FLAGLER COUNTY, Fla. – The many faces of 59-year-old Billy Doran are posted on the Volusia County Jail’s website – the mugshots of his many arrests over the years, mostly for theft, mostly related to drugs. He’s been arrested as many as 60 times in Volusia County and sent to prison seven times.
The faces of despair and anguish were what his family and friends grew to know. They lost trust in him and chose not to be around him.
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Doran admits to using drugs for 46 years of his life.
His latest arrest landed him at the Flagler County Jail at the beginning of the year.
But three months after his release and graduation from the newly-created S.M.A.R.T. program at the jail, the face News 6 saw was a different Doran: hopeful, happy, even excited.
What made this visit to jail different?
“I just got tired,” Doran said. “I got tired of living in a tent in the woods. I wanted something different. So when I came here, there was no program at that time. I came here in January and the [S.M.A.R.T.] program started in March, and they asked me, ‘Do you want to give it a try?’ and I went in there and after three days I packed up and said I didn’t want to be there. Almost quit, but I didn’t thank God.”
S.M.A.R.T. stands for Successful Mental Health Addiction Recovery Treatment. Inmates with substance abuse and alcohol abuse problems live together and learn together with counselors and recovering addicts-turned teachers.
Doran graduated from S.M.A.R.T. and was released at the end of May. For the first time in his adult life, he has stayed sober for more than three months.
“I would say it [S.M.A.R.T.] made a big difference because now we can work together on a recovery,” Doran said. “Whereas other places they would just say here’s your homework.”
Daniel Dacosta was the first inmate to graduate from S.M.A.R.T right before Doran and has also stayed sober.
Dacosta began abusing alcohol and drugs when he was 16. Today, he’s 28.
Tonda Gardner, recovering from a meth addiction, graduated from S.M.A.R.T. and was released from the jail around the same time as Dacosta and Doran.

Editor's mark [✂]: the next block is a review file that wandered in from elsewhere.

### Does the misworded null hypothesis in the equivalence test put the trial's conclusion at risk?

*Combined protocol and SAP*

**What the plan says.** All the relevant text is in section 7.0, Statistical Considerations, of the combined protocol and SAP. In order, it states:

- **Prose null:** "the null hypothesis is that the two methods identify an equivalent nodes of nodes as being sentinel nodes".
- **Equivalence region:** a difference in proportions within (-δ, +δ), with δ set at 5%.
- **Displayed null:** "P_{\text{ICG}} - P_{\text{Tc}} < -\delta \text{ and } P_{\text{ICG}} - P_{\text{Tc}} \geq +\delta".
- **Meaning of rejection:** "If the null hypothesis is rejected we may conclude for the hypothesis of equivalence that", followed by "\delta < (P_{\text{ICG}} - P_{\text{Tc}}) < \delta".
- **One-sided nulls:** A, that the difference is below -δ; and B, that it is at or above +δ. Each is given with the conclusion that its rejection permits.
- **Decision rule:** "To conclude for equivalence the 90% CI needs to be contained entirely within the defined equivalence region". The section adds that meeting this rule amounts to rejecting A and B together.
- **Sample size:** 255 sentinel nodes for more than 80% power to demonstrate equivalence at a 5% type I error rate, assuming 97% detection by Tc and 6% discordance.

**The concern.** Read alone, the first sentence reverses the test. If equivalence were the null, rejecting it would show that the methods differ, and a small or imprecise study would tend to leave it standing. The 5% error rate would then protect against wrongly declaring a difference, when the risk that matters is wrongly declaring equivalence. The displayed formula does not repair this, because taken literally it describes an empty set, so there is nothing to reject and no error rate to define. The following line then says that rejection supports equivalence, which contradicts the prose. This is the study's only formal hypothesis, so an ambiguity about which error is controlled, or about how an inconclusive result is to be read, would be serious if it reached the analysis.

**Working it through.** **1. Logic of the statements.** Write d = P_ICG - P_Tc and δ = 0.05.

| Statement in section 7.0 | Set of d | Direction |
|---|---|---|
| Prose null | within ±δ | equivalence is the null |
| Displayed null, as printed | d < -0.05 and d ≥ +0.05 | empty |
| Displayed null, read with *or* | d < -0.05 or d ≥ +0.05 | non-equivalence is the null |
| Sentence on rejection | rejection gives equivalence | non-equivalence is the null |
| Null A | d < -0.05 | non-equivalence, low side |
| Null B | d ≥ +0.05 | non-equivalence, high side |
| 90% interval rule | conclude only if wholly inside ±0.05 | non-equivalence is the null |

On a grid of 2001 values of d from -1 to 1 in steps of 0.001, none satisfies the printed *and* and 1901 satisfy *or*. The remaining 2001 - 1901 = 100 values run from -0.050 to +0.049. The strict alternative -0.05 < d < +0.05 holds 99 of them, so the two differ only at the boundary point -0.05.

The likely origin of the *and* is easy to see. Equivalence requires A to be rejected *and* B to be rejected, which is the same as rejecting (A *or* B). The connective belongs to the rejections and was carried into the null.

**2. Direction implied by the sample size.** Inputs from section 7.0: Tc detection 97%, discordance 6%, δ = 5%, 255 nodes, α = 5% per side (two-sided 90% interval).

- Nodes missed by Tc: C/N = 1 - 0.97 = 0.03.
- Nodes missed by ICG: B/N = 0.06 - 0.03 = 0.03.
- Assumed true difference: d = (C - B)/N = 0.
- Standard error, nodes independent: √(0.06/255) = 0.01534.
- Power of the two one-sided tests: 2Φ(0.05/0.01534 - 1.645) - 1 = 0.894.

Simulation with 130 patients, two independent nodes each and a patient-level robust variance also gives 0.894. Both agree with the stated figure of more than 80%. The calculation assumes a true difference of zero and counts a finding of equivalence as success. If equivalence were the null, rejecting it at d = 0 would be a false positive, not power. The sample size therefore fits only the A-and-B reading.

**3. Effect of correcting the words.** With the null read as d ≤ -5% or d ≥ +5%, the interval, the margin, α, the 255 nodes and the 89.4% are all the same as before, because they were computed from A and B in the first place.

“And if I hadn’t gotten in trouble, I would probably be in a really bad shape,” Gardner.
Because of the support that started inside the jail in the S.M.A.R.T. program, that continues on the outside. All three have become unlikely friends, holding each other accountable. They even text each other “gratitude lists” daily.
Doran read his latest list:
“Today I am grateful for having a lifestyle I am not used to having because I had sold my lifestyle for way too cheap,” Doran said.
Flagler County Jail Chief Daniel Engert, who runs the jail for the Sheriff, said his early number show results.
Since June, 31 inmates have graduated.
Eight of the 31 have relapsed and have been rearrested; that’s around 25%. But Sheriff Rick Staly said on average the relapse and rearrest percentage is much higher, more like 50%.
Twenty two of the S.M.A.R.T. grads have kept in touch, out of trouble and off drugs.
“We put them in their own housing unit which is intended to start that peer-inspired living where they eat, breathe, sleep recovery,” Engert said. “That’s where they start counting on each other, that’s where they start learning focusing on others instead of themselves.”
Doran was clear – he counts on the support every day. And every day is still a struggle. Sometimes, each hour is a struggle.
“Just one day at a time, that’s all I do,” Doran said. “Sometimes I have to get on my knees, I have to pray because the urges come and they come. I want to go get high, but you know what, I don’t act on it.”
News 6 profiled two of the eight inmates who were rearrested after graduating from S.M.A.R.T. Both previously promised they would not be arrested again.
Chief Engert said upon release, the graduates started off strong but then decided they were going to try to make it “on their own.”
Engert said their mistake was giving up on the support that has been so vital to the other grads’ success.
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